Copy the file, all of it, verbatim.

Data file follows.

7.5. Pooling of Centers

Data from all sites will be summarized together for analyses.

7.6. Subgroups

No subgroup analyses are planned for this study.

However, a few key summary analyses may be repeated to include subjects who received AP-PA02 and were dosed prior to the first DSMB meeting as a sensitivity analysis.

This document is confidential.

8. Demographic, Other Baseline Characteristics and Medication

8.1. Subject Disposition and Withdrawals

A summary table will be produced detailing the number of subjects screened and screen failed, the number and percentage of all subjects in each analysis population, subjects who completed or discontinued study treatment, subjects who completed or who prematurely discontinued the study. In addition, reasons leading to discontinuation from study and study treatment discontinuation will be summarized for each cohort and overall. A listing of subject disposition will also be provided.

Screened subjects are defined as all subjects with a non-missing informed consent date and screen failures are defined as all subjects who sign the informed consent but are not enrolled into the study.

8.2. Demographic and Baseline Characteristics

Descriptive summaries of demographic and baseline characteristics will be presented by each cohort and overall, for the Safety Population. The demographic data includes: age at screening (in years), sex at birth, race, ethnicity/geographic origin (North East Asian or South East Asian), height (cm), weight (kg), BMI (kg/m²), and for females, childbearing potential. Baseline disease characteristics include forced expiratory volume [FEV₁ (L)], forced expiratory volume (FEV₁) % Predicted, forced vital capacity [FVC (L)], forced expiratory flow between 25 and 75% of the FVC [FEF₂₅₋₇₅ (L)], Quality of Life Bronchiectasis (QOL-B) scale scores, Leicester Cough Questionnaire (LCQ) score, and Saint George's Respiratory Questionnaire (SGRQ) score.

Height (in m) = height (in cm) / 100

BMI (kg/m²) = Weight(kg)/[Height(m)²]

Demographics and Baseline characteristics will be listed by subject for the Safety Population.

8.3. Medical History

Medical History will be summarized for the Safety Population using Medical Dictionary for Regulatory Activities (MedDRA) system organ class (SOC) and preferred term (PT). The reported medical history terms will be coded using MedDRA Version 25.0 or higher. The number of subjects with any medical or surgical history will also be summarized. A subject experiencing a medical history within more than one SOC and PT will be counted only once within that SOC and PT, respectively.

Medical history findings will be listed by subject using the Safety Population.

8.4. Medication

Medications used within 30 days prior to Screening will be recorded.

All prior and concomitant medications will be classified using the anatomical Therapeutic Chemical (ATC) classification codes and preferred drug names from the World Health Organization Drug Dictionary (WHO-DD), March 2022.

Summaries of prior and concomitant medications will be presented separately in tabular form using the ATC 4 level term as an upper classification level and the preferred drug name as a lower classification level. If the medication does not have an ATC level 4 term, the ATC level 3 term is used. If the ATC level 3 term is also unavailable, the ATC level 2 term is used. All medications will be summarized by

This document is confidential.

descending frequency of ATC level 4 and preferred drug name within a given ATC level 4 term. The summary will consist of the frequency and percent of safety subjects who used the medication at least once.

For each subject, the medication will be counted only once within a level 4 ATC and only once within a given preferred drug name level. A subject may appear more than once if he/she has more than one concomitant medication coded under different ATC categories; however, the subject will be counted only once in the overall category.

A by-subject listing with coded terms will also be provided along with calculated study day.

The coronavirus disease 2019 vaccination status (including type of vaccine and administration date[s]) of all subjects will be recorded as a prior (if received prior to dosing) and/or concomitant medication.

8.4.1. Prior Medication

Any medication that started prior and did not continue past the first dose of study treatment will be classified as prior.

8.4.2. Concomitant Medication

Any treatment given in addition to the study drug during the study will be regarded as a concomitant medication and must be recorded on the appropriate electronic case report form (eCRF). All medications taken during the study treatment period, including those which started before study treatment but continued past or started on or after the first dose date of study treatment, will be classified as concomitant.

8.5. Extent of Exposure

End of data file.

7.5. Pooling of Centers

Data from all sites will be summarized together for analyses.

7.6. Subgroups

No subgroup analyses are planned for this study.

However, a few key summary analyses may be repeated to include subjects who received AP-PA02 and were dosed prior to the first DSMB meeting as a sensitivity analysis.

This document is confidential.

8. Demographic, Other Baseline Characteristics and Medication

8.1. Subject Disposition and Withdrawals

A summary table will be produced detailing the number of subjects screened and screen failed, the number and percentage of all subjects in each analysis population, subjects who completed or discontinued study treatment, subjects who completed or who prematurely discontinued the study. In addition, reasons leading to discontinuation from study and study treatment discontinuation will be summarized for each cohort and overall. A listing of subject disposition will also be provided.

Screened subjects are defined as all subjects with a non-missing informed consent date and screen failures are defined as all subjects who sign the informed consent but are not enrolled into the study.

8.2. Demographic and Baseline Characteristics

Descriptive summaries of demographic and baseline characteristics will be presented by each cohort and overall, for the Safety Population. The demographic data includes: age at screening (in years), sex at birth, race, ethnicity/geographic origin (North East Asian or South East Asian), height (cm), weight (kg), BMI (kg/m²), and for females, childbearing potential. Baseline disease characteristics include forced expiratory volume [FEV₁ (L)], forced expiratory volume (FEV₁) % Predicted, forced vital capacity [FVC (L)], forced expiratory flow between 25 and 75% of the FVC [FEF₂₅₋₇₅ (L)], Quality of Life Bronchiectasis (QOL-B) scale scores, Leicester Cough Questionnaire (LCQ) score, and Saint George's Respiratory Questionnaire (SGRQ) score.

Height (in m) = height (in cm) / 100

BMI (kg/m²) = Weight(kg)/[Height(m)²]

Demographics and Baseline characteristics will be listed by subject for the Safety Population.

8.3. Medical History

Medical History will be summarized for the Safety Population using Medical Dictionary for Regulatory Activities (MedDRA) system organ class (SOC) and preferred term (PT). The reported medical history terms will be coded using MedDRA Version 25.0 or higher. The number of subjects with any medical or surgical history will also be summarized. A subject experiencing a medical history within more than one SOC and PT will be counted only once within that SOC and PT, respectively.

Medical history findings will be listed by subject using the Safety Population.

8.4. Medication

Medications used within 30 days prior to Screening will be recorded.

All prior and concomitant medications will be classified using the anatomical Therapeutic Chemical (ATC) classification codes and preferred drug names from the World Health Organization Drug Dictionary (WHO-DD), March 2022.

Summaries of prior and concomitant medications will be presented separately in tabular form using the ATC 4 level term as an upper classification level and the preferred drug name as a lower classification level. If the medication does not have an ATC level 4 term, the ATC level 3 term is used. If the ATC level 3 term is also unavailable, the ATC level 2 term is used. All medications will be summarized by

This document is confidential.

descending frequency of ATC level 4 and preferred drug name within a given ATC level 4 term. The summary will consist of the frequency and percent of safety subjects who used the medication at least once.

For each subject, the medication will be counted only once within a level 4 ATC and only once within a given preferred drug name level. A subject may appear more than once if he/she has more than one concomitant medication coded under different ATC categories; however, the subject will be counted only once in the overall category.

A by-subject listing with coded terms will also be provided along with calculated study day.

The coronavirus disease 2019 vaccination status (including type of vaccine and administration date[s]) of all subjects will be recorded as a prior (if received prior to dosing) and/or concomitant medication.

8.4.1. Prior Medication

Any medication that started prior and did not continue past the first dose of study treatment will be classified as prior.

8.4.2. Concomitant Medication

Any treatment given in addition to the study drug during the study will be regarded as a concomitant medication and must be recorded on the appropriate electronic case report form (eCRF). All medications taken during the study treatment period, including those which started before study treatment but continued past or started on or after the first dose date of study treatment, will be classified as concomitant.

8.5. Extent of Exposure